What Are Factory Orders?

Factory orders are economic indicators of the dollar value for goods from factories. Based on the U.S. Census Bureau, factory orders are categorized into two major groupings: durable and non-durable goods.

Understanding Factory Orders

Factory orders are released monthly in a report by the Census Bureau of the U.S. Department of Commerce. The full name of the report is “Full Report on Manufacturers’ Shipments, Inventories and Orders (M3),” but it is more commonly known as Factory Orders. This report typically follows the Advance Report on Durable Goods, which provides data on new orders received from about 5,000 manufacturers of durable goods.

More comprehensive than the Durable Goods Report, the Factory Orders Report examines trends within industries. For example, the Durable Goods Report may account for a broad category, such as computer equipment, whereas the Factory Orders Report will detail figures for computer hardware, semiconductors, and monitors. This lack of detail in the Durable Goods Report is attributed to the speed at which it is released.

The factory orders report includes four sections:

  • New orders, which indicate whether orders are growing or slowing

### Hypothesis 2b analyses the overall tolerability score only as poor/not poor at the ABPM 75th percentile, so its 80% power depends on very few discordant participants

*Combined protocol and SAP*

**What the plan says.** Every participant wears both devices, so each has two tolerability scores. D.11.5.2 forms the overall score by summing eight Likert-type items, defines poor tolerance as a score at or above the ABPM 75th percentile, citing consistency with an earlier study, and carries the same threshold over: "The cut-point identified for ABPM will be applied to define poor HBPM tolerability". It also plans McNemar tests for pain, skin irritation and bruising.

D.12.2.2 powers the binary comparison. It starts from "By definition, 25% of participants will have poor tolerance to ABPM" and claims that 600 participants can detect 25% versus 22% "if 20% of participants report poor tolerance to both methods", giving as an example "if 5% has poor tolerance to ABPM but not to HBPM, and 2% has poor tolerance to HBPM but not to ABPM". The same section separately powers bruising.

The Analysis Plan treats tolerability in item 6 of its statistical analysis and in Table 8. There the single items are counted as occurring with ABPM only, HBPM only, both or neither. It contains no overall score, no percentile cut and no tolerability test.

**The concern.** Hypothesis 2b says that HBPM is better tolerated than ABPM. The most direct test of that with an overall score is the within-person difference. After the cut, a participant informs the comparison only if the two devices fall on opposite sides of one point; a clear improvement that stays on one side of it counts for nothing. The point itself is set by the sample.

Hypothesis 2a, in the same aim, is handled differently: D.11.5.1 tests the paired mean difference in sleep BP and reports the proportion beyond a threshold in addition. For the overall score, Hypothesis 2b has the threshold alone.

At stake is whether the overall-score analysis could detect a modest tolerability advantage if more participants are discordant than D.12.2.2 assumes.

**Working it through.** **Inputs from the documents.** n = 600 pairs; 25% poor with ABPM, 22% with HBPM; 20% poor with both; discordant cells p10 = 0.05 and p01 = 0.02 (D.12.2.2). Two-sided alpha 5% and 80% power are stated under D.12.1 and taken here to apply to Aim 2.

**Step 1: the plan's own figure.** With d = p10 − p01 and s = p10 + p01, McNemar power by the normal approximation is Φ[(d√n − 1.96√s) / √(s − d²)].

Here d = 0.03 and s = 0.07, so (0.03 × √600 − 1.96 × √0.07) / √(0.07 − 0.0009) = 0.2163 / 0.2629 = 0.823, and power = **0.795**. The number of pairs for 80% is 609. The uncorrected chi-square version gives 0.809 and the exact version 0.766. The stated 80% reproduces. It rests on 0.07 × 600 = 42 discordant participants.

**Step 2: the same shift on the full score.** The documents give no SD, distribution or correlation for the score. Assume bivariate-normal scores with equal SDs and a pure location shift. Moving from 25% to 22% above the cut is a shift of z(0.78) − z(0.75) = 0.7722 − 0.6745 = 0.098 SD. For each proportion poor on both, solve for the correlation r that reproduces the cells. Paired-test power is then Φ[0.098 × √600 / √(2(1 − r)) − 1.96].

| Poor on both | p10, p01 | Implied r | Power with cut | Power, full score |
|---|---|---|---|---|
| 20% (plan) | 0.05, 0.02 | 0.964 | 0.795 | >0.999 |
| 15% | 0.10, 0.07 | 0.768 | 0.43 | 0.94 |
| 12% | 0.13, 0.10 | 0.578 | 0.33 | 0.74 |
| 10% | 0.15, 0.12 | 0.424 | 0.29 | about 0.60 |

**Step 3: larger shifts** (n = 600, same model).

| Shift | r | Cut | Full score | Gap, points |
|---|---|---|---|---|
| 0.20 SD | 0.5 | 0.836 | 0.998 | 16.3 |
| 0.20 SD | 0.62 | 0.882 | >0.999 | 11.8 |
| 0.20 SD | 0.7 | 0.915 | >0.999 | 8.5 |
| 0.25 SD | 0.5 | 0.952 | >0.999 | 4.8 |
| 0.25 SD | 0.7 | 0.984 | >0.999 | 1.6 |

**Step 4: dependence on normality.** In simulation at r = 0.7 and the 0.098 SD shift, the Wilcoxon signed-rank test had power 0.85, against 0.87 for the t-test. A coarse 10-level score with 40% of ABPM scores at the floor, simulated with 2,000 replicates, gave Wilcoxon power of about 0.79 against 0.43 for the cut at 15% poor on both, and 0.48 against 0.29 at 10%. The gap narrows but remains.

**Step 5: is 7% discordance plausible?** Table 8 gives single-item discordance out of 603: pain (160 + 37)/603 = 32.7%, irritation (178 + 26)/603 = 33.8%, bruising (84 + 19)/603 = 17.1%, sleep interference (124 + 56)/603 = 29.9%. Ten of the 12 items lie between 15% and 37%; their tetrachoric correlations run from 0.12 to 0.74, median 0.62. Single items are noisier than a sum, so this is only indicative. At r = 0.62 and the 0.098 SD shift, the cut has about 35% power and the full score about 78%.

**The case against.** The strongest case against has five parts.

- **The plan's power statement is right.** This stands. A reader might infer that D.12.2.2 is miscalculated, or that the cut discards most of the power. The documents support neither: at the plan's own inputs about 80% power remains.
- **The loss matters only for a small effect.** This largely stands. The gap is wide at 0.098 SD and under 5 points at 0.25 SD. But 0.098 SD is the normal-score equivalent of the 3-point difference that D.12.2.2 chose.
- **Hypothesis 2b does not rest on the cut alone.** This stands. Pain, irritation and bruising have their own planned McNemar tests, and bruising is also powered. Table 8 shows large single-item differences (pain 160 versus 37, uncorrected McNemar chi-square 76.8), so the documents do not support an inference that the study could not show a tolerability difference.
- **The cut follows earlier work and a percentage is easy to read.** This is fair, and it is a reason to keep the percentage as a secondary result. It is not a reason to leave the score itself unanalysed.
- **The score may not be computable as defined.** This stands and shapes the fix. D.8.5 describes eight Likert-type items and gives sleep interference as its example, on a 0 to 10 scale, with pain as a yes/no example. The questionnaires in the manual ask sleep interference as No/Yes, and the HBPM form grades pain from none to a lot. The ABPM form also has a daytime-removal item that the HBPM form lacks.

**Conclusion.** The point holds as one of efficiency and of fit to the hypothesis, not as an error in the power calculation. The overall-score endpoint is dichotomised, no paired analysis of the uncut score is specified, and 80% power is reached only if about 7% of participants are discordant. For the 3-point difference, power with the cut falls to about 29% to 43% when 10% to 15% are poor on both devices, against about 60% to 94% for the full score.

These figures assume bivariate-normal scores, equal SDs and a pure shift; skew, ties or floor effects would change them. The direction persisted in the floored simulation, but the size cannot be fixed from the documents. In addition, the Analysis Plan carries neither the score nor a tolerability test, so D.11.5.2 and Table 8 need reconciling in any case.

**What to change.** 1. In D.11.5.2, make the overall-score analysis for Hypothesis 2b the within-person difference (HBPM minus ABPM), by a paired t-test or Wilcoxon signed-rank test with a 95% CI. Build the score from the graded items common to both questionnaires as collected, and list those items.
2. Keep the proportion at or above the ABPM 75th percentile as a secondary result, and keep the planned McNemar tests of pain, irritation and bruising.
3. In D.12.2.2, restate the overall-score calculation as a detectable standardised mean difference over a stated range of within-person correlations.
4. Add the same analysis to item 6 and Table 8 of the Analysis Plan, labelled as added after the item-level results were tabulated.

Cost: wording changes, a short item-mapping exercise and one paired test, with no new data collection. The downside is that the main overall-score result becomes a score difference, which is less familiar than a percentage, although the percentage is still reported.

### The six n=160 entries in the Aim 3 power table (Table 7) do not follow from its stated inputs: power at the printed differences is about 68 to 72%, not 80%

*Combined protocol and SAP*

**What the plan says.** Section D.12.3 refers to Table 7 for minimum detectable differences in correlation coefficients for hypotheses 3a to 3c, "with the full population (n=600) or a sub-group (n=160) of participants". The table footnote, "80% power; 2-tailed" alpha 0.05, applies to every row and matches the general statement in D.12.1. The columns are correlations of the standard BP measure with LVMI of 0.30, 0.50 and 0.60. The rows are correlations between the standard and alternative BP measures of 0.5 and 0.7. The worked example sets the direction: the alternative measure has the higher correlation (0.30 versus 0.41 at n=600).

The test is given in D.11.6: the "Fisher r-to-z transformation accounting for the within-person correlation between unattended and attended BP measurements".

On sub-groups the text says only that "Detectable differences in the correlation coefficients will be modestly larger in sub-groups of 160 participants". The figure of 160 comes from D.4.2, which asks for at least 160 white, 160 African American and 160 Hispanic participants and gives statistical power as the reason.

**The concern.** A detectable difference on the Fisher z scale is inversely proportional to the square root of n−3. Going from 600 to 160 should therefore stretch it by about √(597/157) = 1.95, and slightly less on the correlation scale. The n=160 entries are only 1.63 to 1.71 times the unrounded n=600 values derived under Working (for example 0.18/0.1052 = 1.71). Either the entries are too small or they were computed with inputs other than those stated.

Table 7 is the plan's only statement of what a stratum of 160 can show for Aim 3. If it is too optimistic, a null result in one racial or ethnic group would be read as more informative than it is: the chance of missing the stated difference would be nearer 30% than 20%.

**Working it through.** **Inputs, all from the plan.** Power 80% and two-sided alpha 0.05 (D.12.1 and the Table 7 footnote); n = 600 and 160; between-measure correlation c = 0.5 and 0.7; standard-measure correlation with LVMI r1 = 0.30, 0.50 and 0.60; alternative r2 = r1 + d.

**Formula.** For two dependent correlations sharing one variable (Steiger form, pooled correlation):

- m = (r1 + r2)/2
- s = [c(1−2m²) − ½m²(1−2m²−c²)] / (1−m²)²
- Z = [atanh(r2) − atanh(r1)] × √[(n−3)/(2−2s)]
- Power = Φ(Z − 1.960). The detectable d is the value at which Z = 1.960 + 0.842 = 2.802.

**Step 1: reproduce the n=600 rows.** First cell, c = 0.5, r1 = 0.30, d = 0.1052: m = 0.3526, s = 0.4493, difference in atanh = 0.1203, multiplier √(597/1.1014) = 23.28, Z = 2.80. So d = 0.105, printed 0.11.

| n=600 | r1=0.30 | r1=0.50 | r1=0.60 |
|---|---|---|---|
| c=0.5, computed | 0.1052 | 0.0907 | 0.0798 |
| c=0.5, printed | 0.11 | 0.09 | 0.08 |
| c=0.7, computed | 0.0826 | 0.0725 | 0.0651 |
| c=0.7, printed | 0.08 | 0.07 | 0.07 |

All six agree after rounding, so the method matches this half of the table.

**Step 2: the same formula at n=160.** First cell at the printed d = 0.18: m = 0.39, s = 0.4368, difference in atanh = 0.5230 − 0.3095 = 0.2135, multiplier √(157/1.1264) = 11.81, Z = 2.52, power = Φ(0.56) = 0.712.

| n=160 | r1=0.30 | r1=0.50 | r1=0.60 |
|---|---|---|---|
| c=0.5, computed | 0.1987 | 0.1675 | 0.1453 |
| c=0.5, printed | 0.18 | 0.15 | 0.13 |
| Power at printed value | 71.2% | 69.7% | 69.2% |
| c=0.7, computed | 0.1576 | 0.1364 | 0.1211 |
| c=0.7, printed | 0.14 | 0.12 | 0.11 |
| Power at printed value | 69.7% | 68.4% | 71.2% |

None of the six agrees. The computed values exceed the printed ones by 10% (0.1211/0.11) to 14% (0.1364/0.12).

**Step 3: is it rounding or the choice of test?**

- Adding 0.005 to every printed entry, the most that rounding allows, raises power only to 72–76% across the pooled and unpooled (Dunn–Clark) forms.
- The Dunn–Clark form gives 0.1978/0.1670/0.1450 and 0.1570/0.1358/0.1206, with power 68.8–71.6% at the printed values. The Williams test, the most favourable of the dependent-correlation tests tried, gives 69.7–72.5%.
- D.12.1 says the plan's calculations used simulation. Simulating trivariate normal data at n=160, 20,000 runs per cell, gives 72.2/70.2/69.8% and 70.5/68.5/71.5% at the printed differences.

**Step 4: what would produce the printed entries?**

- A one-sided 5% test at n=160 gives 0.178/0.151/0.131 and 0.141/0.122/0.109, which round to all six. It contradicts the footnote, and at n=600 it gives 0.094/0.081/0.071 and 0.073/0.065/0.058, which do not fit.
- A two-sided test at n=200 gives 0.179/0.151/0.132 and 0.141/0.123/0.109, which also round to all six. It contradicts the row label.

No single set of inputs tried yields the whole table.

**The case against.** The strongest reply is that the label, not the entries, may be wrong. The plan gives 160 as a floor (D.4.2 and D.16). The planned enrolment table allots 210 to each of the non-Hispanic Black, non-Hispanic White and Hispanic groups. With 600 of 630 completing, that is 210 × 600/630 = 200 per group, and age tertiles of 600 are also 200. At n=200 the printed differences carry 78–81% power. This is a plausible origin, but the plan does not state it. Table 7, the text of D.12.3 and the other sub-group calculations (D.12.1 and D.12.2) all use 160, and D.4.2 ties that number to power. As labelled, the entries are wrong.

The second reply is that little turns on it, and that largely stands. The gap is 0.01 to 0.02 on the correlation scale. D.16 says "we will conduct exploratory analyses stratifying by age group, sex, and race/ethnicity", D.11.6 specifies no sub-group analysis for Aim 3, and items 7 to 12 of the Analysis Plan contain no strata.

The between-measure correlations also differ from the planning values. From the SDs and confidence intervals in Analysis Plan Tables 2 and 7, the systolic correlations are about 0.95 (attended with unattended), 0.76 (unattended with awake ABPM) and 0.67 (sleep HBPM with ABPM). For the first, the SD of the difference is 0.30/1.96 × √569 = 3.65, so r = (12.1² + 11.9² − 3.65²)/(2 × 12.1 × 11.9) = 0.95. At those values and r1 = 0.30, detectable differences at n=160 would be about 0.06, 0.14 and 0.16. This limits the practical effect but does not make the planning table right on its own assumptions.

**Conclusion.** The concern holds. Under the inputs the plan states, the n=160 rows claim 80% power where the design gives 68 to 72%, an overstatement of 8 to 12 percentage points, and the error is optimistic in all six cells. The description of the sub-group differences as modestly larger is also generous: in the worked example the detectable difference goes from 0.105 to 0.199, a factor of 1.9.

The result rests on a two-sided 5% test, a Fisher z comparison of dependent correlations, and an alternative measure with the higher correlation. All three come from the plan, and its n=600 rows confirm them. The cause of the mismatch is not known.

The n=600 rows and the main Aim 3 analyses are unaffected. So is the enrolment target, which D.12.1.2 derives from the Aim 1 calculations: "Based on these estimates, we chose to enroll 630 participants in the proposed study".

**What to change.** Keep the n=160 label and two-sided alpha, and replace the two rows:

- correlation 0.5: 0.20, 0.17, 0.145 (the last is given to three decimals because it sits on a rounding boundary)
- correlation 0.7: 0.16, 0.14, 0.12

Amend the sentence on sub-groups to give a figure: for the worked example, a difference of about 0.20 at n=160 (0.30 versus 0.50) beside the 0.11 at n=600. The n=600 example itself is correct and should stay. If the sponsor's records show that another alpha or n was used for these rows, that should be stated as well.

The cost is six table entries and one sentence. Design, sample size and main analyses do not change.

• Unfilled orders, which indicate a backlog in production
  • Shipments, which indicate current sales
  • Inventories, which indicate the strength of current and future production

Figures within the factory orders report are reported in the billions of dollars and also as a percent change from the previous month and previous year. Factory order data is often mundane, mostly because the report of durable goods orders comes out a couple of weeks earlier and includes orders for capital goods, a proxy for equipment investment. However, the factory orders report reveals more detailed information than the durable goods orders report.

The factory orders report includes information about durable and nondurable goods. Durable goods have an expected life of at least three years and often refer to items not purchased frequently, such as appliances, lawn and garden equipment, motor vehicles, and electronics. In contrast, nondurable goods include fast-moving consumer goods, such as food, clothing, footwear, medication, cosmetics, and cleaning supplies.

Because the performance of investment markets is heavily influenced by the overall economy, investors recognize the importance of monitoring indicators such as factory orders to gain insight into growth trends. As with other indicators that monitor manufacturing and production, factory orders reports showing an increase in production positively affect equity markets.

Why Factory Orders Matter

Factory orders are economic indicators, meaning they signify an overall direction of the market and economy. When factory orders increase, it usually means the economy is expanding as consumers demand more goods and services, which in turn requires retailers and suppliers to order more supplies from factories.

An increase in factory orders doesn't always mean good news as such a change can also be a sign of inflation. Alternatively, when factory orders decrease, it typically means the economy is contracting—consumers are showing less demand for goods and services and thus fewer supplies need to be ordered.